juba. South Sudan is experiencing a widening food gap of 300,000 to 400,000 metric tonnes, with the authorities warning that the deficit could escalate into a devastating crisis similar to that in the Horn of Africa.
“The climatic changes have affected South Sudan, causing both floods and droughts. The rainfall that was supposed to have started early this year was delayed,” Humanitarian Affairs minister Joseph Lual Achuil said, calling on donors to intervene in pre-empting a looming crisis.
Call for help
“A positive intervention is urgently needed to stop it from deteriorating into a famine situation similar to that in the Horn of Africa,” Mr Lual added. In some parts of the country, rainfall started in April and was punctuated by a dry spell in June, which implies that this year’s harvest is completely unreliable in a country where only small-scale farming is practiced.
According to the Intergovernmental Authority on Development (IGAD) Centre for Climate Information, heavy rains that started in September could continue to December this year, Mr. Lual said. “This will most likely affect crops and subsequently result into floods as has been witnessed in Torit in Eastern Equatoria State where recent floods washed away crops and homes,” Mr Lual said, referring to a recent torrential rainfall that destroyed crops and homes.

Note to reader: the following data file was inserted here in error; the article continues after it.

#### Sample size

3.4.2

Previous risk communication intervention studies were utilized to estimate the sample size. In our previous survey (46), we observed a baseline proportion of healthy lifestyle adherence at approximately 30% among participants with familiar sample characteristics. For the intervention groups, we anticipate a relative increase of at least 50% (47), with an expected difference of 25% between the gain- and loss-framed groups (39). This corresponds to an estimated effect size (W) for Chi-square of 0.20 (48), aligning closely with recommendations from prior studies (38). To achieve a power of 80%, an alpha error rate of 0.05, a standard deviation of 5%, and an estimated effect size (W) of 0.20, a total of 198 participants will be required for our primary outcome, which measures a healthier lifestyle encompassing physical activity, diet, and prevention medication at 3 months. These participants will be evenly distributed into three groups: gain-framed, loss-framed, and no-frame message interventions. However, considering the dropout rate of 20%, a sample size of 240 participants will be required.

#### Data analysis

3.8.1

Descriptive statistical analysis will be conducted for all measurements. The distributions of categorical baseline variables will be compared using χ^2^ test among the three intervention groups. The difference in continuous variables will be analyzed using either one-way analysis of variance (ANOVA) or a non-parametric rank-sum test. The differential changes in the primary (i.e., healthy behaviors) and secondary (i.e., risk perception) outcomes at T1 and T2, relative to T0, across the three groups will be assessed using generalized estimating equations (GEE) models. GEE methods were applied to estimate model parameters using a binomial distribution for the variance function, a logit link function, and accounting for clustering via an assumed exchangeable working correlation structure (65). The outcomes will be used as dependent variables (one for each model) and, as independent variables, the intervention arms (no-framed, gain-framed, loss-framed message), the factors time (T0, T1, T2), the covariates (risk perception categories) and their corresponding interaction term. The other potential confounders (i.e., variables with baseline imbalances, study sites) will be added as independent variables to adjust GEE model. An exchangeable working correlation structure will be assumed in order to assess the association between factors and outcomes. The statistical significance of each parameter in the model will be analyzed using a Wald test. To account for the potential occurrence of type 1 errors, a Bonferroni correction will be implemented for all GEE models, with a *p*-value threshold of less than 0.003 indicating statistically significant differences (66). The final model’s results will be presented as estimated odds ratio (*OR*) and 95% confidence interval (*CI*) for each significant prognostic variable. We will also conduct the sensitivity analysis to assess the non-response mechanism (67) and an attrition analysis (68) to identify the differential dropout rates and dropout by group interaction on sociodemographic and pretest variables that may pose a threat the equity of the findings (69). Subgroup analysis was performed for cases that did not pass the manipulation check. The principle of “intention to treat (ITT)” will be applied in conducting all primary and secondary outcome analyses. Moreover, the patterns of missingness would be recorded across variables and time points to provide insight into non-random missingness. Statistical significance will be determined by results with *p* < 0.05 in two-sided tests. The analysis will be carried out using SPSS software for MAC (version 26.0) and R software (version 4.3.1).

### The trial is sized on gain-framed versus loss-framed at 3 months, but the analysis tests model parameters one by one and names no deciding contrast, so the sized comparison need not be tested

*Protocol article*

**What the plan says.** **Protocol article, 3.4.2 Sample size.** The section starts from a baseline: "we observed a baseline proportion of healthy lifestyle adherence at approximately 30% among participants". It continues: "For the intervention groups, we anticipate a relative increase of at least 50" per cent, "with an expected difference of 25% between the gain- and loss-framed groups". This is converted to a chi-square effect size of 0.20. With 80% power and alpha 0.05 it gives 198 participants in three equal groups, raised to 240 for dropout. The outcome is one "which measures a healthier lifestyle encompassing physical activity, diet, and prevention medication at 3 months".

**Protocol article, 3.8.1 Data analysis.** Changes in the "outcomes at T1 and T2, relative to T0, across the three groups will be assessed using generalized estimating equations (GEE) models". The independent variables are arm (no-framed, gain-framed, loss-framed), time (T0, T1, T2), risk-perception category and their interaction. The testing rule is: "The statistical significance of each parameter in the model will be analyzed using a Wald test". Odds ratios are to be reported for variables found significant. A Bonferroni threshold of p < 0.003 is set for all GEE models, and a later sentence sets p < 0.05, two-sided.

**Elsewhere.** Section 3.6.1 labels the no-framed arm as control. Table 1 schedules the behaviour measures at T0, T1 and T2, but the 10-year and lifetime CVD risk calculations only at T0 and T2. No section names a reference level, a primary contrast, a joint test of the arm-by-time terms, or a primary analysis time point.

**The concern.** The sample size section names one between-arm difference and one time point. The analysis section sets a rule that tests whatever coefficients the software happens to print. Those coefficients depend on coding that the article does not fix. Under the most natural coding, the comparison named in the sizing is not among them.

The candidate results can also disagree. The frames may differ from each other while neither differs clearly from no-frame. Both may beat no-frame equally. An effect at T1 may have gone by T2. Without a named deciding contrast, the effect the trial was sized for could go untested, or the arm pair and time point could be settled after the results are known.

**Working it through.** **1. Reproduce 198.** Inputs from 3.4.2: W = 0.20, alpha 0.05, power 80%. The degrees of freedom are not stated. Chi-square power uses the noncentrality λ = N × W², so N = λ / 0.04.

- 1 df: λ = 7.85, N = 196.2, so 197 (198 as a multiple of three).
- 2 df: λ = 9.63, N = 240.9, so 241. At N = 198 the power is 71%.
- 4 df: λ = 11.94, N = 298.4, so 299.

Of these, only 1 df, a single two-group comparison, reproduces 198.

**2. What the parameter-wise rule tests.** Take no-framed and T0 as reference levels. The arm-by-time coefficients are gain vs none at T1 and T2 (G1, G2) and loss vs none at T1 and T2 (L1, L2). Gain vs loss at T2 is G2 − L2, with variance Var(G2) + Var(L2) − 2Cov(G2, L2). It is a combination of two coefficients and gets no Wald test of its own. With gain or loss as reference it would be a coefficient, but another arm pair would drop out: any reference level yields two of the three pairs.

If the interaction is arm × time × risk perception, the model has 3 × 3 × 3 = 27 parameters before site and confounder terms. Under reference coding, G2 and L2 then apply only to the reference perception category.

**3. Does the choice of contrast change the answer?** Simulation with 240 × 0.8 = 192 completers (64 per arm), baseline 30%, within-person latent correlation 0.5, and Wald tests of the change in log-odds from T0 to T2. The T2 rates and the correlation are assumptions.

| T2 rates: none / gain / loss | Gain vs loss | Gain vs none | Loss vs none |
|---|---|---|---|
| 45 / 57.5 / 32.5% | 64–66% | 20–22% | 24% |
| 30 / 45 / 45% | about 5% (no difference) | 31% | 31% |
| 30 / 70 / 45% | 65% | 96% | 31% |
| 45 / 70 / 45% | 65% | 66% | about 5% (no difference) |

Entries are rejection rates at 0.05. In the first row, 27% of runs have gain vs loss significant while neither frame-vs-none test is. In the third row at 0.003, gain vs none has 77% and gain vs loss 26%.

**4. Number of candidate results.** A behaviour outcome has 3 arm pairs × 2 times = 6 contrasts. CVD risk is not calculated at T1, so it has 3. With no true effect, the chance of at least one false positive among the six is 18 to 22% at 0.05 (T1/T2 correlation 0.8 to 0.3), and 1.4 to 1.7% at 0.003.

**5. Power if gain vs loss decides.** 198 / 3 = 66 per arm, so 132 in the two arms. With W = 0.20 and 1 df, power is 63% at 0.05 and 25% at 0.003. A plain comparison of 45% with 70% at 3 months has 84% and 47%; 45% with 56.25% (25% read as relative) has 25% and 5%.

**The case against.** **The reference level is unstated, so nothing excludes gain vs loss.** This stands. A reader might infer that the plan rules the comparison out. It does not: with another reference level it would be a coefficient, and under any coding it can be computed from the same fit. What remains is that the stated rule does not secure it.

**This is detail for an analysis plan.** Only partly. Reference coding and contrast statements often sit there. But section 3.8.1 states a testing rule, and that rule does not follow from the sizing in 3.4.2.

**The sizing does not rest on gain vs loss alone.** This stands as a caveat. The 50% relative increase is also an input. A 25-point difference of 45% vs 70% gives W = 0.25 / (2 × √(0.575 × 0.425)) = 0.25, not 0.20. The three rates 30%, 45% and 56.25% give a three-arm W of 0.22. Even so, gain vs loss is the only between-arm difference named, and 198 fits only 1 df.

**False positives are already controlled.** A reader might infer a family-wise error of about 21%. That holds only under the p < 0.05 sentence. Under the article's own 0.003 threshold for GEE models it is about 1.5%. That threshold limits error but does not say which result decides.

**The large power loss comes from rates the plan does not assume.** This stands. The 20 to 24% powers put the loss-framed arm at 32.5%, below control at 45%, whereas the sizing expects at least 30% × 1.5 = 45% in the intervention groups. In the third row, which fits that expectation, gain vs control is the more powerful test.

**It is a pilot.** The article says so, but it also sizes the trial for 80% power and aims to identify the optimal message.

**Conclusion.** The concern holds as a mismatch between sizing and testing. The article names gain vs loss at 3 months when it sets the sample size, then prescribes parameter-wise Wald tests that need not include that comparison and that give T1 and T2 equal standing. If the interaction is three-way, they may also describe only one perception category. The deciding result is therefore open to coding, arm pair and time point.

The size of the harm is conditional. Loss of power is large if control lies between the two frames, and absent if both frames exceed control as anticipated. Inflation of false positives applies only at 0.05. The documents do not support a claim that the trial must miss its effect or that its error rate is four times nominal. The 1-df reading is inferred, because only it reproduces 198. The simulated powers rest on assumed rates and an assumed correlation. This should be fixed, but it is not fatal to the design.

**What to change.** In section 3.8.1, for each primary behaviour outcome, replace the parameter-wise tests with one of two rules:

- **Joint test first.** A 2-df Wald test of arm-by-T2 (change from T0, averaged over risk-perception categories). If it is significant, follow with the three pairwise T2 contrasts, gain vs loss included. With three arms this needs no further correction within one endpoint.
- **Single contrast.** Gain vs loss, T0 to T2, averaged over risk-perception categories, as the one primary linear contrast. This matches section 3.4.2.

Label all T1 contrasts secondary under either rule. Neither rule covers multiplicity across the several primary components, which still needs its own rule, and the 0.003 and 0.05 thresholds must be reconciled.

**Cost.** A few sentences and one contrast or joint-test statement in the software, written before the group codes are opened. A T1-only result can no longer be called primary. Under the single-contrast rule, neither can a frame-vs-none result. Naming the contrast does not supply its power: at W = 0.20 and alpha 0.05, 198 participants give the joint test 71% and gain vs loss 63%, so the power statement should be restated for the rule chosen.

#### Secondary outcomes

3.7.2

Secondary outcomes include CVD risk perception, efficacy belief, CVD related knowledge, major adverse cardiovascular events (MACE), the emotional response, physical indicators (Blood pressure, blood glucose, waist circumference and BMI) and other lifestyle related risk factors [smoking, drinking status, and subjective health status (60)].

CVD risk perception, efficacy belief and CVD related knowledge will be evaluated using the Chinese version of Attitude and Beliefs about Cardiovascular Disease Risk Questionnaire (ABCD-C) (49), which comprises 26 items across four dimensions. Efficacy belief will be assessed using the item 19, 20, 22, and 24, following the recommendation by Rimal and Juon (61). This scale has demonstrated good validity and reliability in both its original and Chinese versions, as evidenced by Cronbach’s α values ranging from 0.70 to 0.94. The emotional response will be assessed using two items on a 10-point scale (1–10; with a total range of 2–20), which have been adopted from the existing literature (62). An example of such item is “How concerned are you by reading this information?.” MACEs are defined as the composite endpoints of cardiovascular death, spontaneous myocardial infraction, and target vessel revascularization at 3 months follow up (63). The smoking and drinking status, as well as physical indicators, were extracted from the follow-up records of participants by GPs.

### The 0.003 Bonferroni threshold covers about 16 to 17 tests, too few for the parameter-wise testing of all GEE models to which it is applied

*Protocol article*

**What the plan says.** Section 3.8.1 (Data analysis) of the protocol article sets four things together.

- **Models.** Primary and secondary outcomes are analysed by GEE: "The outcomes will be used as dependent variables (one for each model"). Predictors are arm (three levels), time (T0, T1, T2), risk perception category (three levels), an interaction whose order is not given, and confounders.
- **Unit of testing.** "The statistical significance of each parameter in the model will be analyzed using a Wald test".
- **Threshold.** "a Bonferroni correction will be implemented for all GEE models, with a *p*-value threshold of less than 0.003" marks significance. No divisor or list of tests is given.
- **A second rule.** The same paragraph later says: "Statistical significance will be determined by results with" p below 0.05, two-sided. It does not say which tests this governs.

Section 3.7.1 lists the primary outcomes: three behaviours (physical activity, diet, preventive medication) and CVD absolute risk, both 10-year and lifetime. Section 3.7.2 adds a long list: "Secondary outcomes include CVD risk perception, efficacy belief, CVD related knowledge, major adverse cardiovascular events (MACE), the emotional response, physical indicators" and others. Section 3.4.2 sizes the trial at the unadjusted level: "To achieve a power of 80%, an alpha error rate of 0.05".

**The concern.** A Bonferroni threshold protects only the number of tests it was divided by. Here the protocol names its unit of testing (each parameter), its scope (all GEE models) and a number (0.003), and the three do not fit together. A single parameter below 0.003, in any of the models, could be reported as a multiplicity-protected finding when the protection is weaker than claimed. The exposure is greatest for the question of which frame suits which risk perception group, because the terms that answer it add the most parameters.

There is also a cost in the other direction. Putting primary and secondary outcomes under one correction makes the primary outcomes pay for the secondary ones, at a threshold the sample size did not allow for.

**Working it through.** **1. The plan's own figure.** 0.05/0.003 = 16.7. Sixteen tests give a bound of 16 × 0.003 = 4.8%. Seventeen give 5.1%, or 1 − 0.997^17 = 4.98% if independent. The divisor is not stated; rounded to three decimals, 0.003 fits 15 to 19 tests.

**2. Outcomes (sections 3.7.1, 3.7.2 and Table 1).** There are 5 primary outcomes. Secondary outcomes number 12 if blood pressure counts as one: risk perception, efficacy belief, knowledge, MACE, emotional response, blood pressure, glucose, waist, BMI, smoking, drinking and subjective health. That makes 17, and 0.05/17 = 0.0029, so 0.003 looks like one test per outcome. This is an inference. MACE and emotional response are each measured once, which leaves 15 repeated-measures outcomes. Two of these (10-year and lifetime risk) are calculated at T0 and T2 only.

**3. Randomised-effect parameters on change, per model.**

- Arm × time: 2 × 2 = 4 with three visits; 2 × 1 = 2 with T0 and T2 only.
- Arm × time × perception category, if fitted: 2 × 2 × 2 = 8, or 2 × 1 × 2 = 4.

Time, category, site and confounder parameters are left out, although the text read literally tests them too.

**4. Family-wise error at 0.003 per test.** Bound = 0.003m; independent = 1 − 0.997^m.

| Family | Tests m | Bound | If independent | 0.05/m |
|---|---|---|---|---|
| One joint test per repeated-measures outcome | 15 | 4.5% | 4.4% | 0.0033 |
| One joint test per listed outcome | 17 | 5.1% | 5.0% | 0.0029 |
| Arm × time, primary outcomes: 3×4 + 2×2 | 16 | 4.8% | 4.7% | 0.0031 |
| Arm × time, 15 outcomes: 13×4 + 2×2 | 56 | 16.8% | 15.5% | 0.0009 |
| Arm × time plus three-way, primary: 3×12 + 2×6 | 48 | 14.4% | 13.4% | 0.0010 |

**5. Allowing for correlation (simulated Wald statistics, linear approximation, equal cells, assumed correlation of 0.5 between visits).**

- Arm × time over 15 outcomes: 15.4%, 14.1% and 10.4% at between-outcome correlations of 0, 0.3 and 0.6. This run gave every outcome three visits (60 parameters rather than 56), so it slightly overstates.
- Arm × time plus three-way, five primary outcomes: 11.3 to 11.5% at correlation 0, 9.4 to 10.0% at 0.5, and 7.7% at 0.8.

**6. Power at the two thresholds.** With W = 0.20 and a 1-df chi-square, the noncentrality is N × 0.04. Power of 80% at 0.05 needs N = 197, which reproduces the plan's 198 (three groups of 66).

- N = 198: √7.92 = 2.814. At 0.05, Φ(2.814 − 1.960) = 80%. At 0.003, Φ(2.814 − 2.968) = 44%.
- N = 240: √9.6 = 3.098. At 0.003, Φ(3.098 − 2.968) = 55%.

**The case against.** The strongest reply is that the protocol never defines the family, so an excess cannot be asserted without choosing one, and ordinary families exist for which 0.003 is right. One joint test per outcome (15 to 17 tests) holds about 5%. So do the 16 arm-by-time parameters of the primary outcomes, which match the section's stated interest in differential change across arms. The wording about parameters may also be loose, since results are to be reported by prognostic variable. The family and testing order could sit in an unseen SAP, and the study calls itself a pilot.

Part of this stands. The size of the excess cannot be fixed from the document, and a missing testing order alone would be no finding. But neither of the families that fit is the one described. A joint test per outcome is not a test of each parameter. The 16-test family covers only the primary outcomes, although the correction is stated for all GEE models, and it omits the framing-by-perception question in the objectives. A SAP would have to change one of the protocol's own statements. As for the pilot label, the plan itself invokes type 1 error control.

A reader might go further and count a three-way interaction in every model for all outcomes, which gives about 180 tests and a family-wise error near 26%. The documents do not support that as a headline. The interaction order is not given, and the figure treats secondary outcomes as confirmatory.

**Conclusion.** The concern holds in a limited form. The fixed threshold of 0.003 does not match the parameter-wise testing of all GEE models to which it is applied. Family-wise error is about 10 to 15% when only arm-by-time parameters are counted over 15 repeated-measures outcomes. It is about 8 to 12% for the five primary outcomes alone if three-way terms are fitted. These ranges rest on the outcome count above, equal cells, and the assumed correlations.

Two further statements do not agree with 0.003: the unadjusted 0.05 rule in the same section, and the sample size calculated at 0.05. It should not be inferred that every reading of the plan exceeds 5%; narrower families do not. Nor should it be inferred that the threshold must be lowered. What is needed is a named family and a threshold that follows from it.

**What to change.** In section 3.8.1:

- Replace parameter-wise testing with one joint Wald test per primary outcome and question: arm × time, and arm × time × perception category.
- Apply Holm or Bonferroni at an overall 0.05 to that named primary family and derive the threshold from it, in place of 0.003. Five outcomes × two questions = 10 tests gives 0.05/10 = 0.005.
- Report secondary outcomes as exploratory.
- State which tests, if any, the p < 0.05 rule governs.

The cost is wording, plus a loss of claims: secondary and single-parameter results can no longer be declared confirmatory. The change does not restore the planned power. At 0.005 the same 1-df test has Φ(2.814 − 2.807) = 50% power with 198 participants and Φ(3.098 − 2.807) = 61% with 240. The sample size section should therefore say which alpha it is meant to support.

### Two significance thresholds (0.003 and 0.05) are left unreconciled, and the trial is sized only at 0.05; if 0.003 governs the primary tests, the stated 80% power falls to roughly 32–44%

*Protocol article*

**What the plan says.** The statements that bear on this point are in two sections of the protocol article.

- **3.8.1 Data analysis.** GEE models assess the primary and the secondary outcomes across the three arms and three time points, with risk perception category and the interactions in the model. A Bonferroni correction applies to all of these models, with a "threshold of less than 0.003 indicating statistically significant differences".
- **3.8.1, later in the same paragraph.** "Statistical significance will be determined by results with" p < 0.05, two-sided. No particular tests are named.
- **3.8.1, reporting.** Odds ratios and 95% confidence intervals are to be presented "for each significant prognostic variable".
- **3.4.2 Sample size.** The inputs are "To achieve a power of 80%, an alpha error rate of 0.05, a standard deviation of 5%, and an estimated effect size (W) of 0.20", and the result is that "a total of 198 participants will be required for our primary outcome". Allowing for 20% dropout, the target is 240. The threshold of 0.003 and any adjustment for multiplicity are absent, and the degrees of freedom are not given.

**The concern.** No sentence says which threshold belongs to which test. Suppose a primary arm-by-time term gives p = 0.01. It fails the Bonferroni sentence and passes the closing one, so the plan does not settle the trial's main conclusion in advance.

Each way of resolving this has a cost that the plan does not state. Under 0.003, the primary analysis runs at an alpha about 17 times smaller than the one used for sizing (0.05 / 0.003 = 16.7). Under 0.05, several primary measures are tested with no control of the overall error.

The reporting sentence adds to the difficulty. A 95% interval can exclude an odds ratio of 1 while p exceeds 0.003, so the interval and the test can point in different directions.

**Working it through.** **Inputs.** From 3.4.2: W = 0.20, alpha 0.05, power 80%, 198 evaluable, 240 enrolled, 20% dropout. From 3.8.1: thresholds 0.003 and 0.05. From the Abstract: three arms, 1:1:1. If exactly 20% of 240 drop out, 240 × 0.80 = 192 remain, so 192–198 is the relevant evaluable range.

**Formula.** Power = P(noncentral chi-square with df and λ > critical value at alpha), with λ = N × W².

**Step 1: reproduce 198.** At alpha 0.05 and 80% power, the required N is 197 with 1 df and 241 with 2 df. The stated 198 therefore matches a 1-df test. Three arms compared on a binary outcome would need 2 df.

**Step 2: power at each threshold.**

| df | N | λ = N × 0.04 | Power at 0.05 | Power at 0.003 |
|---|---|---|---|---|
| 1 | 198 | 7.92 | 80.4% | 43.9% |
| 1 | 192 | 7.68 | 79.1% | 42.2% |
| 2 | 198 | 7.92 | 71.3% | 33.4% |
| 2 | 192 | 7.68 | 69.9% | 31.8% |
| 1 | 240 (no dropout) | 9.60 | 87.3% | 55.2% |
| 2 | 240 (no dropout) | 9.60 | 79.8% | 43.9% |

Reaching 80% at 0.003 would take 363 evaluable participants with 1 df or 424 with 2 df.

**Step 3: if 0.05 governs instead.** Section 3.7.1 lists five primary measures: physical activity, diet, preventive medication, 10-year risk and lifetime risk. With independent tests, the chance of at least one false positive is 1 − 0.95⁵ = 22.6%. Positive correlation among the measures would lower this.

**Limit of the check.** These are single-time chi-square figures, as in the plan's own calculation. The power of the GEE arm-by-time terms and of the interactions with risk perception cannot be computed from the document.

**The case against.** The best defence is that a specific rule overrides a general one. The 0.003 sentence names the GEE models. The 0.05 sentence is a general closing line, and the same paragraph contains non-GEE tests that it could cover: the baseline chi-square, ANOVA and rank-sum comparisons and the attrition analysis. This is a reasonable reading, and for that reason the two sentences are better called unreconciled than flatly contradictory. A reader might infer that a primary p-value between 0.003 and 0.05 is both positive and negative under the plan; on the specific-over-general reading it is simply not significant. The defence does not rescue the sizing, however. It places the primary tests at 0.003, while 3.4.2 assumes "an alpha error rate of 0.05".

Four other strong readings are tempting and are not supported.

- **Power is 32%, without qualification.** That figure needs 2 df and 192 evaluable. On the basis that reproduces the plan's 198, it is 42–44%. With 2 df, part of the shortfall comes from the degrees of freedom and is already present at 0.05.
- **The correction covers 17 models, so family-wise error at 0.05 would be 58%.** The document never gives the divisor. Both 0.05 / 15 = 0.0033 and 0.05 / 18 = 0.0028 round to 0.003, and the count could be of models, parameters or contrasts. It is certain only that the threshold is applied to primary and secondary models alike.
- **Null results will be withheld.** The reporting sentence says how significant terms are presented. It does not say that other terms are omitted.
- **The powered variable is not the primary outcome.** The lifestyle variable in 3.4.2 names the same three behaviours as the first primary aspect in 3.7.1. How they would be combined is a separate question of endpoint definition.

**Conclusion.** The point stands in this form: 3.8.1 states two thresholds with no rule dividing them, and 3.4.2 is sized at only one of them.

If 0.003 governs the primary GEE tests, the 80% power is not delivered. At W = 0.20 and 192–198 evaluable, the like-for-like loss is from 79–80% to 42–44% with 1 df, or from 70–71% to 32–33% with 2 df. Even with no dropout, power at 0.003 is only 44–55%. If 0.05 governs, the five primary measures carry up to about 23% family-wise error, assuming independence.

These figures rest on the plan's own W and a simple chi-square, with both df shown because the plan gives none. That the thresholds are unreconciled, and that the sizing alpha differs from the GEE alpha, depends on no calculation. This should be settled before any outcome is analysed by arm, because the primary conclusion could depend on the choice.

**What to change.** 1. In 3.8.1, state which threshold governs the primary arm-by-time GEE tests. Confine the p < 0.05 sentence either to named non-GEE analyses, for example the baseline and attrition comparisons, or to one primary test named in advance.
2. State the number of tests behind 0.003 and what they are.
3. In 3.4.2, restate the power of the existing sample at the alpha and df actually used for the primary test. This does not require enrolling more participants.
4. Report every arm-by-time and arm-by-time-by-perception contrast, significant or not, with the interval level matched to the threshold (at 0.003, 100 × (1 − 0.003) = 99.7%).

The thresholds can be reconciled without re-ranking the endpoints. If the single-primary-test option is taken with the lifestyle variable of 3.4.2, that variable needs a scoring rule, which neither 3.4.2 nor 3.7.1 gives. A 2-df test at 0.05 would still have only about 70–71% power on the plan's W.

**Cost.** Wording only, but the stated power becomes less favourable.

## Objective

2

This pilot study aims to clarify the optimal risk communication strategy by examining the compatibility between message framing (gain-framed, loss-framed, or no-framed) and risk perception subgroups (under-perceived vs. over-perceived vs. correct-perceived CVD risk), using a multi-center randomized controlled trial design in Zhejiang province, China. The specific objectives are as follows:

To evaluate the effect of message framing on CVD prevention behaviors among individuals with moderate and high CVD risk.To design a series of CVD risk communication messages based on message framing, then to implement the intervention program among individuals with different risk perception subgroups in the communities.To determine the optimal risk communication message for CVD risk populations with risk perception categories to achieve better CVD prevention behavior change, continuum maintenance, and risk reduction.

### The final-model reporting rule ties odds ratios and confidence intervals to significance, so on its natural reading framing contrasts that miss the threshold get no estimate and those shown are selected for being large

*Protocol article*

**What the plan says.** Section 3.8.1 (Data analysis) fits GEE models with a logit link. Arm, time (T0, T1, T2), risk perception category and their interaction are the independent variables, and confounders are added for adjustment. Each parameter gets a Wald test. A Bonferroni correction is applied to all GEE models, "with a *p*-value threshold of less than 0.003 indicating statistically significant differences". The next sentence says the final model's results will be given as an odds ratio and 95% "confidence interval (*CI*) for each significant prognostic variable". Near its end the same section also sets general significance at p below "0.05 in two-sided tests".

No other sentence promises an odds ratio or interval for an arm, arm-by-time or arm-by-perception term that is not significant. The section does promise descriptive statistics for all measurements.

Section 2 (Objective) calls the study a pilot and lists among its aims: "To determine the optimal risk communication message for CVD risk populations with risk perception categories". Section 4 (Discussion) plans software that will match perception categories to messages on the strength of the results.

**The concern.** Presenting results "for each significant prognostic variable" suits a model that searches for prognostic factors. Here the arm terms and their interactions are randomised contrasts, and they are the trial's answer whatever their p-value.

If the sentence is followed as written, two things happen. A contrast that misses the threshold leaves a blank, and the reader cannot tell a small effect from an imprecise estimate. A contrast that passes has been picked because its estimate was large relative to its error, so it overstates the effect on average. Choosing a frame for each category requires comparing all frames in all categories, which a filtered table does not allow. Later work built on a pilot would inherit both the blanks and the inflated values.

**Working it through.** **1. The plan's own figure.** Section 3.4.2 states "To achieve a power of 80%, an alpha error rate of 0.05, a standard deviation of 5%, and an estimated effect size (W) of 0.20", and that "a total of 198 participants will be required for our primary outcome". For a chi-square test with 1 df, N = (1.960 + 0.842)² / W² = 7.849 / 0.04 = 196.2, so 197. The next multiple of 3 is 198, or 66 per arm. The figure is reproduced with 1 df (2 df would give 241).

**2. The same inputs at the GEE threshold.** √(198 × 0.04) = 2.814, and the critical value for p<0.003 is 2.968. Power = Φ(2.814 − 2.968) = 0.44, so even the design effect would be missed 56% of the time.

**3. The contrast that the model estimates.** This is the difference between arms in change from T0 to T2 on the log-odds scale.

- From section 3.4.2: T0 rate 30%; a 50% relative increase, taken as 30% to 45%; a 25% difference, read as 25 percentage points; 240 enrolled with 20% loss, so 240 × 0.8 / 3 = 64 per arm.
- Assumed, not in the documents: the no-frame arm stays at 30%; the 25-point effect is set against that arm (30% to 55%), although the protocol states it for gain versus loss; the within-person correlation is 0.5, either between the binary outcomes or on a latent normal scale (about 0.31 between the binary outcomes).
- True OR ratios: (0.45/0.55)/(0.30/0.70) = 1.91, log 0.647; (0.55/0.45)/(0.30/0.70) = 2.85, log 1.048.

Jonglei, a vast populous state ruined by deadly ethnic cattle raiding and fighting among militias; Unity state, where rebels have been wreaking havoc even before independence; Upper Nile, which has a big number of returnees and internally displaced people; Warrap, where more than 350 returnees reportedly starved to death between July and August; Northern Bahr el Ghazal; parts of Western Equatoria; and parts of Eastern Equatoria are the most affected states.